When the Americans launched the invasion that toppled Saddam Hussein in 2003 and plunged Iraq into the violent chaos that continues today, few people outside the country had even heard of a little-qualified young Shia cleric called Moqtada al-Sadr.
Nearly 17 turbulent years later, he is probably Iraq’s best-known figure and certainly one of its most powerful – instantly recognisable from his scowly features, yet elusively enigmatic.
Radical, firebrand, maverick, mercurial, quixotic – these are just some of the adjectives routinely attached to a man whose actions and positions have often seemed puzzling and contradictory.
Yet they have allowed him to achieve the extraordinary feat of surviving through years of upheavals during which his followers have battled the Americans and their allies, the Iraqi army, Sunni Islamic State group extremists, and rival Shia militias.
His current political manifestation, a coalition known Saeroun (loosely translatable as “On The Move”), came out top of the polls in the 2018 general election, putting Moqtada al-Sadr in pole position in the inevitable jostling to form a coalition government (nobody wins an outright majority in Iraqi elections).
s well as being a leading kingmaker, Moqtada al-Sadr is also a key player behind the upheavals currently shaking the country in protest against corruption and incompetence, themes he has been pursuing for years.
If he was obscure when the US-led invasion began, it was not long before he leapt into prominence.
As soon as Saddam Hussein’s grip was loosened, he set about activating the networks and legacy bequeathed him by his esteemed clerical father, Grand Ayatollah Mohammed Sadeq al-Sadr, in the teeming, deprived Shia quarters of Baghdad and the cities of southern Iraq.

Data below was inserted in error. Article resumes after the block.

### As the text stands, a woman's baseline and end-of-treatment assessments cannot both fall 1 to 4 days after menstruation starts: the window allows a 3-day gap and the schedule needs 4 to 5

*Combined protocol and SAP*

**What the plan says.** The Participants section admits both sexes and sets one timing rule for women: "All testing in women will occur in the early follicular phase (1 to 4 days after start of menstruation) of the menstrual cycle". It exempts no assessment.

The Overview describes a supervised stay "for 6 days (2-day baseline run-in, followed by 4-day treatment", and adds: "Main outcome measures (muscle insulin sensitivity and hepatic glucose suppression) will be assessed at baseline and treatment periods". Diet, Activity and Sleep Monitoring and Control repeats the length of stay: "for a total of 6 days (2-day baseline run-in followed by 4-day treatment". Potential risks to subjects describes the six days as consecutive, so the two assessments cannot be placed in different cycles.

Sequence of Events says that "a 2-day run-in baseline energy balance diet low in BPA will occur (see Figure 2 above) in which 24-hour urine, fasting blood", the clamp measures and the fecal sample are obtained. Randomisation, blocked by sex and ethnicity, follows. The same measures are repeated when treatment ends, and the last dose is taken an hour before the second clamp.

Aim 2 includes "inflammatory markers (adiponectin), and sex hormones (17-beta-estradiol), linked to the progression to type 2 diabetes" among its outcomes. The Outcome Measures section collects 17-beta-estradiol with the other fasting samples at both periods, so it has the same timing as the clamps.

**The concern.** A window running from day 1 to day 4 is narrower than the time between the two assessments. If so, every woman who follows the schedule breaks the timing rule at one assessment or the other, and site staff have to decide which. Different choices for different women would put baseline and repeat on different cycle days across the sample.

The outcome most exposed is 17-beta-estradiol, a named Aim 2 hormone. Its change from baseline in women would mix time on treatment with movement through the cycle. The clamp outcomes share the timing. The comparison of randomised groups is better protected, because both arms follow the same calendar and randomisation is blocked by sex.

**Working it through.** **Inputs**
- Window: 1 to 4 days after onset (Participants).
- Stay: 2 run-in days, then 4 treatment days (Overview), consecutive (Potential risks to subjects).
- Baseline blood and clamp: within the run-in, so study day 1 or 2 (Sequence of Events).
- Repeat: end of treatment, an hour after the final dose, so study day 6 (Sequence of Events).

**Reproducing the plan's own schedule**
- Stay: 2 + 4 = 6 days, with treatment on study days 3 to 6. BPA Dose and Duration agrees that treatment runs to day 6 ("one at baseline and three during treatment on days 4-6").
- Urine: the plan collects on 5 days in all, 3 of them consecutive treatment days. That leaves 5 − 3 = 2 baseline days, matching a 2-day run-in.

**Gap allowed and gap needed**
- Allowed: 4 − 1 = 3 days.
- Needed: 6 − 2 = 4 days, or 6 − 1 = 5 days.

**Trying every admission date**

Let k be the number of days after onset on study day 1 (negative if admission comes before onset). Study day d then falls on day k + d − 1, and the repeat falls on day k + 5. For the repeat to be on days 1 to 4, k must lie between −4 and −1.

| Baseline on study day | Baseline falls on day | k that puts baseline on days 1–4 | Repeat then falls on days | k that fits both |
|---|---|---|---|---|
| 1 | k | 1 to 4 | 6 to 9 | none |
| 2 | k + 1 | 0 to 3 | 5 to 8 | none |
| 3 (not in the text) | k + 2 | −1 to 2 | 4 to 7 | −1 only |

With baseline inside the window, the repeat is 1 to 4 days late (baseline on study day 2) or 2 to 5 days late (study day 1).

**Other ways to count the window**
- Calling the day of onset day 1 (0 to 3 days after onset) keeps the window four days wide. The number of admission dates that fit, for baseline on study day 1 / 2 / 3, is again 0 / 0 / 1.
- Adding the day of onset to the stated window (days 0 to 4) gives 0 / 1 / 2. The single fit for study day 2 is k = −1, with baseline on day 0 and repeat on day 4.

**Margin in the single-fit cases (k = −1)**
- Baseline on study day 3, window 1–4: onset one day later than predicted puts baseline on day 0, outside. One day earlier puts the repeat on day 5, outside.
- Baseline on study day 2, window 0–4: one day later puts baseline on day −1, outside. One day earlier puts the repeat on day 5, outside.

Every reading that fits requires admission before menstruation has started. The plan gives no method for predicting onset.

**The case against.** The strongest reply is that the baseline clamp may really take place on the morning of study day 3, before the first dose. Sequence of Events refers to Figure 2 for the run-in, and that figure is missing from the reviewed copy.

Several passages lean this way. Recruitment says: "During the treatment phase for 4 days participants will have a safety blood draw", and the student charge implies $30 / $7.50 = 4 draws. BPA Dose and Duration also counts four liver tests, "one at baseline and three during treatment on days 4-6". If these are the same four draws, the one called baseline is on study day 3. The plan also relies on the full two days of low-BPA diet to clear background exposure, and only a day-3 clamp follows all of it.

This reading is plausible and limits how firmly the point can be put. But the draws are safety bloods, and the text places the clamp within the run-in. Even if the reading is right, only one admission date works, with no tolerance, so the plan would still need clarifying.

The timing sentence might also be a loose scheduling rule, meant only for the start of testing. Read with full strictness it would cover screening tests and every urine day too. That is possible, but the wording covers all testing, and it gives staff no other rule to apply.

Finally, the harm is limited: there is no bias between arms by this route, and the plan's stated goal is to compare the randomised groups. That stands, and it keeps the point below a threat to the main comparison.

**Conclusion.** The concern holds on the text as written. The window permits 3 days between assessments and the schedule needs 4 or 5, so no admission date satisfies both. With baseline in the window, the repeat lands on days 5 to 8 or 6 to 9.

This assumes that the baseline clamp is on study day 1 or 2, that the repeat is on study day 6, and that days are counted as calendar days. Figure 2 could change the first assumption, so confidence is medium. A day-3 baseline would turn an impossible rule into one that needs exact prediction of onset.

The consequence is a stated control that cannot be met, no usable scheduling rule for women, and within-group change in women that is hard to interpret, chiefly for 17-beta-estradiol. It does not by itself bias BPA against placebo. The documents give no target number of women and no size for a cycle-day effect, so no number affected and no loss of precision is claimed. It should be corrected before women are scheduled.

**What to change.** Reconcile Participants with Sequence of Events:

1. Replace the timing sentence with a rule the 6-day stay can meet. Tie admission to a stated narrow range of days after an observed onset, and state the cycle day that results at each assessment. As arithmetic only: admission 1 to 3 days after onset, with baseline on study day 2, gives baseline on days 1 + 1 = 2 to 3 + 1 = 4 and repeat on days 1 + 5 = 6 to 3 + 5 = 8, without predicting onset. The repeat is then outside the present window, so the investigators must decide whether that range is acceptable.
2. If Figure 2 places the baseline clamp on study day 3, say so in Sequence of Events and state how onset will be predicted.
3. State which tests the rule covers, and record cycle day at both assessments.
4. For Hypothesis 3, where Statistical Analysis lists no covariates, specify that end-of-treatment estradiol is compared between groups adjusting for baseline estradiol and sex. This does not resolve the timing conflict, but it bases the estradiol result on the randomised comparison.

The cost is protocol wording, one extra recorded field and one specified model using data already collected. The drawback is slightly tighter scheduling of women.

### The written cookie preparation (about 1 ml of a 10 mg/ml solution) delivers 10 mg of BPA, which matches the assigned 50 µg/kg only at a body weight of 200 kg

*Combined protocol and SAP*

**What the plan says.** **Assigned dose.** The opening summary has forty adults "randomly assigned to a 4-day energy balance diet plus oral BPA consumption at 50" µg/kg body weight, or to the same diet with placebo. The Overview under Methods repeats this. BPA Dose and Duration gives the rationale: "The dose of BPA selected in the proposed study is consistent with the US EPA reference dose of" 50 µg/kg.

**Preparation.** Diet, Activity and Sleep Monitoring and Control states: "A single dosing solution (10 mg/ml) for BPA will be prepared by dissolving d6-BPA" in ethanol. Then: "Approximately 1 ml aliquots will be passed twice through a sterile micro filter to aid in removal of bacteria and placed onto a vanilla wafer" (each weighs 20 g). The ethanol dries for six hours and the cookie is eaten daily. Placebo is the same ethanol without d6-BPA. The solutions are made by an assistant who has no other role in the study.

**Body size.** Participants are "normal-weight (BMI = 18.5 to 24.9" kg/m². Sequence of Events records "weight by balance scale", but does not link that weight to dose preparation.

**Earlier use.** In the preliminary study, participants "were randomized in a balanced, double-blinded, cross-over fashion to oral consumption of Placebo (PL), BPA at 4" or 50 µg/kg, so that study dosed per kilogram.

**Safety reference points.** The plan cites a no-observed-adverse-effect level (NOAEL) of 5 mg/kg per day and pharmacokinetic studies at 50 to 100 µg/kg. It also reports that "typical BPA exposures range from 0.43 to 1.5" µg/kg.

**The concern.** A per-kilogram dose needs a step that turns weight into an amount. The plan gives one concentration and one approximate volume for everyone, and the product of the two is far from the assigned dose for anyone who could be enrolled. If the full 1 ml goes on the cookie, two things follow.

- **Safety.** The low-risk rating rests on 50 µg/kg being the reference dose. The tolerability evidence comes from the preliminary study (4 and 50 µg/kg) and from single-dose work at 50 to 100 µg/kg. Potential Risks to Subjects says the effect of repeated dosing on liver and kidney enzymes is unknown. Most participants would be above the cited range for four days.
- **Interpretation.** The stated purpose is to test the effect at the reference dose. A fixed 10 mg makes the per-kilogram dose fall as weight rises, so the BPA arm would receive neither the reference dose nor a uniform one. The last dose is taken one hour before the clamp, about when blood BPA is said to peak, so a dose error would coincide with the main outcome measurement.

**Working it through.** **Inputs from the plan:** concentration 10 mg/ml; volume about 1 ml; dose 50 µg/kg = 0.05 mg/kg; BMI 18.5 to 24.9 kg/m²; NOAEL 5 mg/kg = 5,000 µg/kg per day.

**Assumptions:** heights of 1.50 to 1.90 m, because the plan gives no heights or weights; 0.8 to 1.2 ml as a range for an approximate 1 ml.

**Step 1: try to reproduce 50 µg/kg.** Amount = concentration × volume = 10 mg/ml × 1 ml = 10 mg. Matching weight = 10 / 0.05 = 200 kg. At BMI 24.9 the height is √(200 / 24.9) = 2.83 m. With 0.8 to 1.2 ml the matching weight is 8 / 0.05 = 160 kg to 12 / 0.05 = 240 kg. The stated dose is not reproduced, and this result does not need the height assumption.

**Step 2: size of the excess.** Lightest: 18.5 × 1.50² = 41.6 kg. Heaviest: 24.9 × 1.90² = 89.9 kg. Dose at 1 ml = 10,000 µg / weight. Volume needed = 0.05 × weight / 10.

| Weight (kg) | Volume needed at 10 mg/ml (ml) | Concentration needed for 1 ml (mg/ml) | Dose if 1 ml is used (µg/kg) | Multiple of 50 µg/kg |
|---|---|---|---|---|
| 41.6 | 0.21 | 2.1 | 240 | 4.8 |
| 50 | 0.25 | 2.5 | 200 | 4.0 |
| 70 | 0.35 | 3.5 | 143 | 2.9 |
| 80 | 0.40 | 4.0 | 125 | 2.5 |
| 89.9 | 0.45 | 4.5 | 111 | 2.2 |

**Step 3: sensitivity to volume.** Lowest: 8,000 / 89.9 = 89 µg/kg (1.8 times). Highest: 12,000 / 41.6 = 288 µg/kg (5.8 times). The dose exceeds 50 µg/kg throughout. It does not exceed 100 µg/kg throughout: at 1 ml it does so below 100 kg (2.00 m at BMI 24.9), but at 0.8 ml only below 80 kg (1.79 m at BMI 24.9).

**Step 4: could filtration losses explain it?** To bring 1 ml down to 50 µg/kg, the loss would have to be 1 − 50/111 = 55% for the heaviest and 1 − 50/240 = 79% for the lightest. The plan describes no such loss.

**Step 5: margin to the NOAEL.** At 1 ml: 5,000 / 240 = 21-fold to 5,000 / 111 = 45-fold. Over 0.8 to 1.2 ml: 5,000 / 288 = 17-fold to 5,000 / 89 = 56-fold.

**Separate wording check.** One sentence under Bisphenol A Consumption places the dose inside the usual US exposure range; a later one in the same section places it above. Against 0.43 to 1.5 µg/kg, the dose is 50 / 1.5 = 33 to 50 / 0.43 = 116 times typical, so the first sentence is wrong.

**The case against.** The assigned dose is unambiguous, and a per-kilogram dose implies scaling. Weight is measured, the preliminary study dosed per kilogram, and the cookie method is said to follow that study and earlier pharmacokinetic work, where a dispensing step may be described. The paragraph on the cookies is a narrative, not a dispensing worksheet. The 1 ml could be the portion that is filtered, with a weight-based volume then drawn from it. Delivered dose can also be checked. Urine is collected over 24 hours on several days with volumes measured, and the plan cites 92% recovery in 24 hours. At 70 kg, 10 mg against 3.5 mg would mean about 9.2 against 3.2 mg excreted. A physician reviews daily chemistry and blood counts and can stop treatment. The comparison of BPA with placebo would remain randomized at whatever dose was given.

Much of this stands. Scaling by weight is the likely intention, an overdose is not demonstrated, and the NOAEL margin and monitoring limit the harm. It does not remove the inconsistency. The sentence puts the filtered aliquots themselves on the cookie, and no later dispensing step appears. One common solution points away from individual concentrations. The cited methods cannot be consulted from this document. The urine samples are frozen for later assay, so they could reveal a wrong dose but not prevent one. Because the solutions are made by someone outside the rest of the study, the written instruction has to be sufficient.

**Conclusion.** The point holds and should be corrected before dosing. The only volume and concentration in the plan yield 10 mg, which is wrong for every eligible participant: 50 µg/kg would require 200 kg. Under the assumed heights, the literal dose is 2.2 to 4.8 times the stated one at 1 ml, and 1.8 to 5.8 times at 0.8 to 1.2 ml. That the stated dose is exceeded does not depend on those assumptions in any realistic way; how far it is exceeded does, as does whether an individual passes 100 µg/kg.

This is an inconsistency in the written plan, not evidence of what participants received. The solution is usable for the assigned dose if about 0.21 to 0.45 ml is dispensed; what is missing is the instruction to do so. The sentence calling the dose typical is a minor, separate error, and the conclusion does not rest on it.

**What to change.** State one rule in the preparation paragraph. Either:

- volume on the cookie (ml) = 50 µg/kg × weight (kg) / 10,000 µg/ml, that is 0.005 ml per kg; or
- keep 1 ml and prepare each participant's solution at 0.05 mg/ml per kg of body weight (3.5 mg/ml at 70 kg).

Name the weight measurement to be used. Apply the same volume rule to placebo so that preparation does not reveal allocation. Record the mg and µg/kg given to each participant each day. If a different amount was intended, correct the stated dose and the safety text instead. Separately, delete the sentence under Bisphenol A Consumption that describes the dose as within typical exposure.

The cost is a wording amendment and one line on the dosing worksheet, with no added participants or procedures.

It’s impossible to understand Moqtada al-Sadr’s undoubted appeal to the masses without reference to his eminent family clerical background.
Both his father and his father-in-law, Grand Ayatollah Mohammed Baqer al-Sadr, were revered religious figures who cultivated strong social care networks among the Shia poor, and incurred the wrath of Saddam Hussein.
Both these illustrious forebears met violent deaths. Muhammad Baqer was executed by the regime in 1980 along with his sister Amina, and Muhammad Sadeq and two of Moqtada al-Sadr’s brothers were cut down in a hail of bullets in 1999 by assassins believed to be agents of Saddam Hussein.
So the concepts of sacrifice, martyrdom and social service are integral elements of the legacy inherited by the young Moqtada al-Sadr, who was only 30 at the time of the invasion.
He is often pictured between images of these two eminences, all three black-turbanned to denote a lineage stretching back to the family of the Prophet Muhammad.
At times, Moqtada al-Sadr has donned a white shroud to signal that he too is ready for martyrdom. Powerful images for the devout Shia masses.
Barely had the Americans and their allies settled in than Moqtada al-Sadr shot to prominence as the loudest voice calling for their ouster.